The new Apple Watch was unveiled Tuesday. Police see it as a potential new source of driver distraction.

Rise of wearable tech raises distracted driving fears

B.C. could widen distracted driving law if it fails to capture Apple Watch, Google Glass

The rollout of the new Apple Watch has police and provincial officials monitoring whether B.C.’s distracted driving law is broad enough to bust drivers who use new wearable technology.

“We haven’t seen anyone using Google Glass or other wearable electronics yet, but I think it will only be a matter time before we start seeing it more frequently, especially as new products enter the market,” Delta Police Acting Sgt. Sarah Swallow said.

“It will be something we need to monitor,” she said. “These things are only going to get more and more popular.”

Apple’s smart watch was unveiled Tuesday along with new iPhones and the device will allow users to read and send texts, among many other functions.

Swallow is concerned the use of smart watches may not be covered under  the sections of B.C.’s distracted driving law that ban the use of handheld electronics.

“Something like a watch that is designed to be used on your wrist or Google Glass – they’re not designed as handheld electronic devices.”

There’s also a section of the law that bans drivers from using any electronic device, not just handheld ones, to send or receive email or texts, but that covers just two of the functions of the new gadgets.

Police can also use the Motor Vehicle Act section against driving without due care and attention but, unlike the distracted driving law, officers must see evidence of risky driving to issue the $368 fine and six penalty points.

Police have long had that ability to fine drivers who swerve while they adjust stereos, juggle a hot cup of coffee or scold children in the backseat, but the $167 distracted driving fines have been used much more frequently since their 2010 introduction.

Sam MacLeod, B.C.’s Superintendent of Motor Vehicles, said his office believes the current distracted driving law is broad enough to capture Google Glass or smart watches, but added the definition of prohibited devices could be expanded if needed.

“We will continue to monitor the effectiveness of our legislation against these new technologies and will make changes if needed,” MacLeod said. “We are obviously concerned about the development of any technology that could distract drivers from focusing on the road and the task of driving.”

ICBC last month blamed crashes caused by distracted drivers as one factor for a proposed 5.2 per cent increase in basic insurance rates.

On average, 30 people a year are killed in distracted driving crashes in the Lower Mainland, and 88 province-wide.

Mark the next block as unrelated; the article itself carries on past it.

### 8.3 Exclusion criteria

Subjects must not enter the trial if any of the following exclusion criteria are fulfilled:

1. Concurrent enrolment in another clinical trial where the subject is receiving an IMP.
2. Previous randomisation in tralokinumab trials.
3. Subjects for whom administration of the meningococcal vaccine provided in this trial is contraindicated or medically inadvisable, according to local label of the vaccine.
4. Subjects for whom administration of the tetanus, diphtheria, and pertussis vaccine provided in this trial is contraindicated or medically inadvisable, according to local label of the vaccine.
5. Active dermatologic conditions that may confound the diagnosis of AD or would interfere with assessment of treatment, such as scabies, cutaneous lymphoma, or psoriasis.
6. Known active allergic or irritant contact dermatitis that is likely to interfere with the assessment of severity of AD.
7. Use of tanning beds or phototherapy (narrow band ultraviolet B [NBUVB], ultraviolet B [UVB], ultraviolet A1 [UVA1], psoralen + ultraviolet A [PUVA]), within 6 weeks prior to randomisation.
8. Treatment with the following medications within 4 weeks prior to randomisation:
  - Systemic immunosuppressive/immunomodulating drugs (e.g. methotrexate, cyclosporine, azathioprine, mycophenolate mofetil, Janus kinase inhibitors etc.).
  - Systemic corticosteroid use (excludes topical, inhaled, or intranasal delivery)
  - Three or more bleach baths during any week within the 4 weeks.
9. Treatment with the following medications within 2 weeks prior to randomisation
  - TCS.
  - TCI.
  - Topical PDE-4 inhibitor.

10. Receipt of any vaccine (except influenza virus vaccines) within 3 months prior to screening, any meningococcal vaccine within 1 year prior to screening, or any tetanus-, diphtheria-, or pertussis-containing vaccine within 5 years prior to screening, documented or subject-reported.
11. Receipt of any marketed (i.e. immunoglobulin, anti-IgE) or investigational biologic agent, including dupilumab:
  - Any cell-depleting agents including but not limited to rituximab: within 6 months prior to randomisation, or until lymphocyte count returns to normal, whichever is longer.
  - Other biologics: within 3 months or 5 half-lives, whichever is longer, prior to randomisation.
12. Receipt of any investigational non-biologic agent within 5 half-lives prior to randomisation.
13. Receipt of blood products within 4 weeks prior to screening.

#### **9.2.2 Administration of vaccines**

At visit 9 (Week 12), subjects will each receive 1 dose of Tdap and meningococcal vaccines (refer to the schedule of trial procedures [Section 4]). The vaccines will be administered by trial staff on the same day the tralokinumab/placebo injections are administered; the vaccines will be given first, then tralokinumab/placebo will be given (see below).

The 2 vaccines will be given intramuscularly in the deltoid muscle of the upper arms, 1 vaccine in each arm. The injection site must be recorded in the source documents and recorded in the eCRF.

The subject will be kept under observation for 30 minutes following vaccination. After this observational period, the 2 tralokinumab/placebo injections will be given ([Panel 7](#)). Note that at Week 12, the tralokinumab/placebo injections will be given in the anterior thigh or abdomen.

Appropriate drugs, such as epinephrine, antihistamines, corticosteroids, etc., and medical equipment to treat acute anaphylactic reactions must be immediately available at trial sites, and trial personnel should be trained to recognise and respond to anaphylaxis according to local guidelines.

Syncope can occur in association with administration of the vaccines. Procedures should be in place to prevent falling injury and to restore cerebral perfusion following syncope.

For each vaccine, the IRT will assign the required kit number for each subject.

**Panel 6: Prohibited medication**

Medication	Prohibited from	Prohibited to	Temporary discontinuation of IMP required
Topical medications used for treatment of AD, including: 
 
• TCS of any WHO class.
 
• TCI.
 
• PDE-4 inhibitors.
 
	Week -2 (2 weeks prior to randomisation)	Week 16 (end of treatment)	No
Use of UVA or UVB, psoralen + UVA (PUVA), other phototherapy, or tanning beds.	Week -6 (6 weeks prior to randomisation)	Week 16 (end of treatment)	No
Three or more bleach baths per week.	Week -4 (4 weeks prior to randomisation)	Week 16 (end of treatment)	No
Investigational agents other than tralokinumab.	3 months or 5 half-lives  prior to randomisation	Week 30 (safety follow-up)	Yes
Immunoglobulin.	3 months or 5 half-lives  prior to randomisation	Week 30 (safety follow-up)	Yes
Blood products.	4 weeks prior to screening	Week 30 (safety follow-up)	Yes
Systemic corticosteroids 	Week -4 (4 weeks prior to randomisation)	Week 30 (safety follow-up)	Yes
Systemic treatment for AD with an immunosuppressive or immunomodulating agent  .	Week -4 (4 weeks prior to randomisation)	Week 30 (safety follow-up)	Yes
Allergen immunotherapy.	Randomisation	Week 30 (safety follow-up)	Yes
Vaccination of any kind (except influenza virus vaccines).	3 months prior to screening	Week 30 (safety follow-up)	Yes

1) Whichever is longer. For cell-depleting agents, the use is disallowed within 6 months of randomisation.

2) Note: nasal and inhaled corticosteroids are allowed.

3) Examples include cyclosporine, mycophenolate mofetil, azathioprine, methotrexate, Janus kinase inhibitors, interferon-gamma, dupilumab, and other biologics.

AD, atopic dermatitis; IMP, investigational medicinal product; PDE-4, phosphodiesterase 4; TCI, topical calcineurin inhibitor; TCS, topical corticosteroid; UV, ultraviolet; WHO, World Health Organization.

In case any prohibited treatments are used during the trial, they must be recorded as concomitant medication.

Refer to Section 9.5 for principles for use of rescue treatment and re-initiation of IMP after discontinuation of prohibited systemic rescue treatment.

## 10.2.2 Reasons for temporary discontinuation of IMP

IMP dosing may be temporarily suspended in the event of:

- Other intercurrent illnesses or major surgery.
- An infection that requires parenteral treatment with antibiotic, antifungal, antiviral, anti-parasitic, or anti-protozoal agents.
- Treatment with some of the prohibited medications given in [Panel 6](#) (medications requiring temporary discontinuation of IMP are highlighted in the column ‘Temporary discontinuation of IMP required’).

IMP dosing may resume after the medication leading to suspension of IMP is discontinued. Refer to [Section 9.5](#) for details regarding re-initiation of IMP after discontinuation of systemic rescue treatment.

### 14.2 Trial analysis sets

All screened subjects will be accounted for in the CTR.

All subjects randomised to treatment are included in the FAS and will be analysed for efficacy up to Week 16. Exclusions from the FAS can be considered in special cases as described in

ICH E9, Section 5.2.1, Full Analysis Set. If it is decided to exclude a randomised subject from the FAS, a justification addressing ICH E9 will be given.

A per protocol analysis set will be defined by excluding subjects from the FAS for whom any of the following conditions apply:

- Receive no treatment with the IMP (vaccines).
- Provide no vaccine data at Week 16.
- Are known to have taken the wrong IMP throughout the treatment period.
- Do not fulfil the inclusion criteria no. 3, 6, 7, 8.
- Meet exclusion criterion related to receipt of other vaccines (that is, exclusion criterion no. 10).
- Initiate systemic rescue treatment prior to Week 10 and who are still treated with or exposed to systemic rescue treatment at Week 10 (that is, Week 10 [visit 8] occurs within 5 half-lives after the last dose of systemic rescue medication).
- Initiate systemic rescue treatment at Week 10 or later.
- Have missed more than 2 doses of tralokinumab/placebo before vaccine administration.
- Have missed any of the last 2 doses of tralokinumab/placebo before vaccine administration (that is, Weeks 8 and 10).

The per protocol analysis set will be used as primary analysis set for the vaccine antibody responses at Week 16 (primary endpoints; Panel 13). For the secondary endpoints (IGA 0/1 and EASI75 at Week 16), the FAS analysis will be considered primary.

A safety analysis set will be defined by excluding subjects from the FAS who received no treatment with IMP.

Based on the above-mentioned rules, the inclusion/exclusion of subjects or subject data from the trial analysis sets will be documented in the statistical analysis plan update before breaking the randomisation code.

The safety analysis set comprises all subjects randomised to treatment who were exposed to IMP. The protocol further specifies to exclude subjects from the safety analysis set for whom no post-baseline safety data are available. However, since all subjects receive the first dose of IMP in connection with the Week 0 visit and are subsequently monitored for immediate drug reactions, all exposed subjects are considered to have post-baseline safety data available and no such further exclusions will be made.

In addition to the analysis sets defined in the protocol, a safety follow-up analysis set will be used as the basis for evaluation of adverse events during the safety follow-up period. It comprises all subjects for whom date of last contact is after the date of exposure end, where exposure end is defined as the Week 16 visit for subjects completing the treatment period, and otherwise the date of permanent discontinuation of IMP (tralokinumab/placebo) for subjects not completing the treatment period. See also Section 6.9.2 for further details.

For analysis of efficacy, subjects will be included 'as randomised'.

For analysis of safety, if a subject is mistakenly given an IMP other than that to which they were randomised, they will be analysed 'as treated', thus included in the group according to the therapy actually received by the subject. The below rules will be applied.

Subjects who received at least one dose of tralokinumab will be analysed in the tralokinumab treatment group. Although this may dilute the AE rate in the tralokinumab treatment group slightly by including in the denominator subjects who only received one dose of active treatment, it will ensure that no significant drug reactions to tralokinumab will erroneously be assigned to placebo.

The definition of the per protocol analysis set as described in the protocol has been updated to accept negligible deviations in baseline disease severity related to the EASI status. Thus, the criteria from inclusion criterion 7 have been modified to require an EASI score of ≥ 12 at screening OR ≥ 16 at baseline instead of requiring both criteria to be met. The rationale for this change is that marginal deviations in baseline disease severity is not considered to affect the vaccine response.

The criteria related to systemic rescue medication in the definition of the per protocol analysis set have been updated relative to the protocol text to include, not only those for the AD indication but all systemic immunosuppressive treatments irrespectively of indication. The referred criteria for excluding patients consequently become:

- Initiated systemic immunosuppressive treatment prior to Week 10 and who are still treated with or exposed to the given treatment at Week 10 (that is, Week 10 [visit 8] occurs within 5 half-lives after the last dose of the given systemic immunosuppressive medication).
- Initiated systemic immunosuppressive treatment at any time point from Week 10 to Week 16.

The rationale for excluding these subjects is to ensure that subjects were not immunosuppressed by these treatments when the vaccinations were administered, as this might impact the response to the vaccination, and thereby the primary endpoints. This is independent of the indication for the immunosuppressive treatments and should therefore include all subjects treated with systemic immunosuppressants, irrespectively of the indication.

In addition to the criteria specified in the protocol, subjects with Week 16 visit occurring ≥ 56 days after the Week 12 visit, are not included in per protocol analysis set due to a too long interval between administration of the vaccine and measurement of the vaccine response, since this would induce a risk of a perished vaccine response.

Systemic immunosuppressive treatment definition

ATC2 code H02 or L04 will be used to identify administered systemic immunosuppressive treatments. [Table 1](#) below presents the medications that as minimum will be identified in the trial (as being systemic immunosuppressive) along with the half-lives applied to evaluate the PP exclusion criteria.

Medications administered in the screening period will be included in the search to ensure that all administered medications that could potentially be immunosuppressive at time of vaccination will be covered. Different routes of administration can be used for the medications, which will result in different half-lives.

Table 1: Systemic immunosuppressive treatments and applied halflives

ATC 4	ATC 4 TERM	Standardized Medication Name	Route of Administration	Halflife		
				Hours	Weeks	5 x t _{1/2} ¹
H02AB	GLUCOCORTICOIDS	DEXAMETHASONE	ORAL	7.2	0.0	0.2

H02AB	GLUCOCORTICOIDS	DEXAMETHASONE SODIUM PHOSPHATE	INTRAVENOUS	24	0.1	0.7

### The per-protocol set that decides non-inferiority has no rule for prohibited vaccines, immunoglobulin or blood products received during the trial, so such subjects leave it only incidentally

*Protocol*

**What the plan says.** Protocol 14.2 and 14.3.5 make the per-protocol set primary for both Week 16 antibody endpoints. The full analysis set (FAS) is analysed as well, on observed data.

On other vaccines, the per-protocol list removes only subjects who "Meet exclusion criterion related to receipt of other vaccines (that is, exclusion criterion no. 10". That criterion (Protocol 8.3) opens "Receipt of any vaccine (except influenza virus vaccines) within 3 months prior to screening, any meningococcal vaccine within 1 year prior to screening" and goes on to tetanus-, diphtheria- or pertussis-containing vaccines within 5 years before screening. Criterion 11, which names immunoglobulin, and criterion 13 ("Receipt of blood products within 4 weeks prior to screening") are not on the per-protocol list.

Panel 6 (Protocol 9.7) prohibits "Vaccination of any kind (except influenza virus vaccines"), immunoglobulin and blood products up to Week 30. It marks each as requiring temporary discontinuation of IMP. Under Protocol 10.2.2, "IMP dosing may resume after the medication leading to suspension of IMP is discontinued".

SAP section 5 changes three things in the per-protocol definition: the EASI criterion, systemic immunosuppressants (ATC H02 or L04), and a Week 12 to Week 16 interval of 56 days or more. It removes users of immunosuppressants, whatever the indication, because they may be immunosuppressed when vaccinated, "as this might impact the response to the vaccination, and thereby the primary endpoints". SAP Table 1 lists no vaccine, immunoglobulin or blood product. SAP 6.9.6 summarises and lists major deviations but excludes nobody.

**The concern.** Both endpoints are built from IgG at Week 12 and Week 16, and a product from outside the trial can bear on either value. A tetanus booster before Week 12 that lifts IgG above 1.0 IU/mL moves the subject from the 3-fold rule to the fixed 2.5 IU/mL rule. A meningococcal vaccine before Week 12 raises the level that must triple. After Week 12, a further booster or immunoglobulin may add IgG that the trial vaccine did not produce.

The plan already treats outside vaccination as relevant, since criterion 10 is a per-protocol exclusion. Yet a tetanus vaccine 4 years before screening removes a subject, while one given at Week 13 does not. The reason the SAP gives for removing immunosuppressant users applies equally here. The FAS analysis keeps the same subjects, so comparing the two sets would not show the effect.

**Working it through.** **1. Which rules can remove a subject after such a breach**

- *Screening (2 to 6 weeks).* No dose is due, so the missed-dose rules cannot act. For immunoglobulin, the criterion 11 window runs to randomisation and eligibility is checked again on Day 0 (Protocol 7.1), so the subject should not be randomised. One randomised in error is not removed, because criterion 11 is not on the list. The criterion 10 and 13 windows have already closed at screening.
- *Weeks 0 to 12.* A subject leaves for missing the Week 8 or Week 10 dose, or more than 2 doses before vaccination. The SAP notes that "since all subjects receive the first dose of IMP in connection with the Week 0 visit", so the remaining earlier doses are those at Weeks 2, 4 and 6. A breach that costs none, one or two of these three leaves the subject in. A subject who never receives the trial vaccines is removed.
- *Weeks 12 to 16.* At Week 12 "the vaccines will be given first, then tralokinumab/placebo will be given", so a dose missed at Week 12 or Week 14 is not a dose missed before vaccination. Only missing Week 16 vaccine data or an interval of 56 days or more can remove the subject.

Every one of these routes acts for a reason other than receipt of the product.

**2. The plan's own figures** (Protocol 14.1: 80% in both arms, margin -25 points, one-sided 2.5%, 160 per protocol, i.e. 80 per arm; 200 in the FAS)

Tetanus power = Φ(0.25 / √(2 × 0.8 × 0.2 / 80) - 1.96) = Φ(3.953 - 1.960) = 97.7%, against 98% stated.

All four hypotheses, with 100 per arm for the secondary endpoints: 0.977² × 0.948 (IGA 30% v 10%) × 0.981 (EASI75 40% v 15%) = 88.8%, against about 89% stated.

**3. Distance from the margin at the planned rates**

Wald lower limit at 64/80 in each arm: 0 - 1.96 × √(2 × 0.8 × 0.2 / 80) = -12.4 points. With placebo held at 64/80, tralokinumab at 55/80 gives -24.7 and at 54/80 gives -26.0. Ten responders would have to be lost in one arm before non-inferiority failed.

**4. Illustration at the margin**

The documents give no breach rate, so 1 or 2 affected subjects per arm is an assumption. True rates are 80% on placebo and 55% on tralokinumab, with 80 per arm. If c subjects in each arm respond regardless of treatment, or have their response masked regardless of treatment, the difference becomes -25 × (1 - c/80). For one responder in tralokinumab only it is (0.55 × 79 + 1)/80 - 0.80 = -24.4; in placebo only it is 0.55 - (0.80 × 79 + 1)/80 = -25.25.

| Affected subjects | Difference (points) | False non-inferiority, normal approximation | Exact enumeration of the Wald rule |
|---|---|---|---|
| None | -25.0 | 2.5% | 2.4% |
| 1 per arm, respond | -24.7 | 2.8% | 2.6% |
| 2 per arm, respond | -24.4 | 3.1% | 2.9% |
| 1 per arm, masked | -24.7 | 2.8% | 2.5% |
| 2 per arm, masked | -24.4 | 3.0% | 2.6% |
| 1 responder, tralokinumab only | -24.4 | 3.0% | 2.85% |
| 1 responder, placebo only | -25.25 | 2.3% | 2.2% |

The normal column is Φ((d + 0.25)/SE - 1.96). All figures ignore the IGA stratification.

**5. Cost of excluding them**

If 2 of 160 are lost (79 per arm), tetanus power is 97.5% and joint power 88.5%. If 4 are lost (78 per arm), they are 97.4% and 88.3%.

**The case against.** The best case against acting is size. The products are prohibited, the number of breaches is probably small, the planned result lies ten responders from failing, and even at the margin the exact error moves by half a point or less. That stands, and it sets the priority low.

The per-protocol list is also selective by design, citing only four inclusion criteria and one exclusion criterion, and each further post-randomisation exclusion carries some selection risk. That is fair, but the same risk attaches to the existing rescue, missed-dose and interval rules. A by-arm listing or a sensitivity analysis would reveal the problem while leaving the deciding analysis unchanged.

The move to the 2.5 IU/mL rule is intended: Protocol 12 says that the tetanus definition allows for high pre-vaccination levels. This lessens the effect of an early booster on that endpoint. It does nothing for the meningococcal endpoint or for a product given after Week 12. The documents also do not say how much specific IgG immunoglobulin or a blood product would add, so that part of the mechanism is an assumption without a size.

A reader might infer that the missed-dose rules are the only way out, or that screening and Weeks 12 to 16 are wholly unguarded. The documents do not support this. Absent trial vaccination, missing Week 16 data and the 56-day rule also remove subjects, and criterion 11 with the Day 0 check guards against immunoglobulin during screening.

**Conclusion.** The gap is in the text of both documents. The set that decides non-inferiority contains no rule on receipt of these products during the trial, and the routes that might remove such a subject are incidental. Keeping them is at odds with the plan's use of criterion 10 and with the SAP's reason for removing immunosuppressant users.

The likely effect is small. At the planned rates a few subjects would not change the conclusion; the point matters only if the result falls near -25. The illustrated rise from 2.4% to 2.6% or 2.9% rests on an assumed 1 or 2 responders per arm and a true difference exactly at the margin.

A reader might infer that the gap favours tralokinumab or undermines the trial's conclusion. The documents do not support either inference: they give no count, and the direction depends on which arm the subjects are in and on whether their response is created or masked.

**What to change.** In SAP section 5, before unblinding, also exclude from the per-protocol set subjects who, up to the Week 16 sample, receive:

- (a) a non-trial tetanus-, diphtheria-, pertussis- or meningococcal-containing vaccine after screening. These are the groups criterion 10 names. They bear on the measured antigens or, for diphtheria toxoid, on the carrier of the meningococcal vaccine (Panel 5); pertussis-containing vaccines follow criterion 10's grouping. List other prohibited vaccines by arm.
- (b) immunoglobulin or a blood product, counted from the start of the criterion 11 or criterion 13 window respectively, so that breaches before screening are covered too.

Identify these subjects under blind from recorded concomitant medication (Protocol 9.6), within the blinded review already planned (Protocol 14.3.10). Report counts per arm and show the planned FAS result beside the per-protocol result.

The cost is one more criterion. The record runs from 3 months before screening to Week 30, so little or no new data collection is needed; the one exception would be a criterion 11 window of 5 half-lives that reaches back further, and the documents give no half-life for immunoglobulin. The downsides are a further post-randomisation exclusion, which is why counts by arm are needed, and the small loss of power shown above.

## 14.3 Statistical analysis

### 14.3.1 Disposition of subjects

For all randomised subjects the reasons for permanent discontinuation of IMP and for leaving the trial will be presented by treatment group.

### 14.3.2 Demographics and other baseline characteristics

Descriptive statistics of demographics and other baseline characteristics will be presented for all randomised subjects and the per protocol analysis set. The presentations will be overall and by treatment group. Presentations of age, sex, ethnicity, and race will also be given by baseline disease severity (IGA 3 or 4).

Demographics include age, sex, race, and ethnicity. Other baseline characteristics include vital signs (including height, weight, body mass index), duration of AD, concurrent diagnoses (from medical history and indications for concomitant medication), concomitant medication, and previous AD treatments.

It’s the second leading cause of car fatalities after speed and now is narrowly ahead of impaired driving.

“It’s still unfortunately all around us,” Swallow said. “It’s like impaired driving was 20 years ago. It’s going to take a major mindset shift for people to put the phone down and realize this is a killer.”

Police have stepped up enforcement this month as part of a new campaign against distracted driving.

Just Posted

Highway 7 down to one-lane alternating as crews fight Mt. Hicks wildfire

150-hectare blaze prompted closure of a provincial park

Night patrol on Chilliwack waters leads DFO to seize 48 sockeye and harbour seal from poachers

Charges pending after two poachers arrested for fishing at night

WATCH: Recruitment set to start for the Molson Coors Brewery at Chilliwack

There were about 1,000 jobs during the construction phase and some staff now being sought

Chilliwack goes cluck-cluck for chickens ahead of civic election

With an election in sight, urban chickens supporters ramp up their efforts for legal acceptance

Wildfire smoke brings in air quality advisory for Lower Mainland

People with health conditions are urged to avoid the outdoors

Average Canadian family spends 43% of income on taxes: study

Fraser Institute’s consumer report shows taxes accounting for larger chunk of income each year

RCMP to search for body after man drowns in B.C.’s Buntzen Lake

Officers and fire crews responded but the man from the Lower Mainland is believed to have drowned.

Police chiefs call for stricter controls on pill presses to fight opioids

Canada’s police chiefs are urging Ottawa to beef up its fight against the opioid scourge by closely vetting people who import pill presses

Hot, dry conditions forces drought rating to highest level on Vancouver Island

The province says Vancouver Island is under Stage 4 drought conditions

Victoria police say explicit calls continue to target women

Over 50 reports of unwanted, sexually explicit calls have come in

‘It’s like a party in your mouth’

B.C. creator’s Milkshake Burger makes its debut at the PNE

Get involved in the Great Canadian Bumble Bee Count

Environmental organization develops app to help with the nationwide count

Pesticides linked to bee deaths will be phased out in Canada, sources say

Neonicotinoids, or neonics, are a class of pesticides used by farmers and hobby gardeners alike

Most Read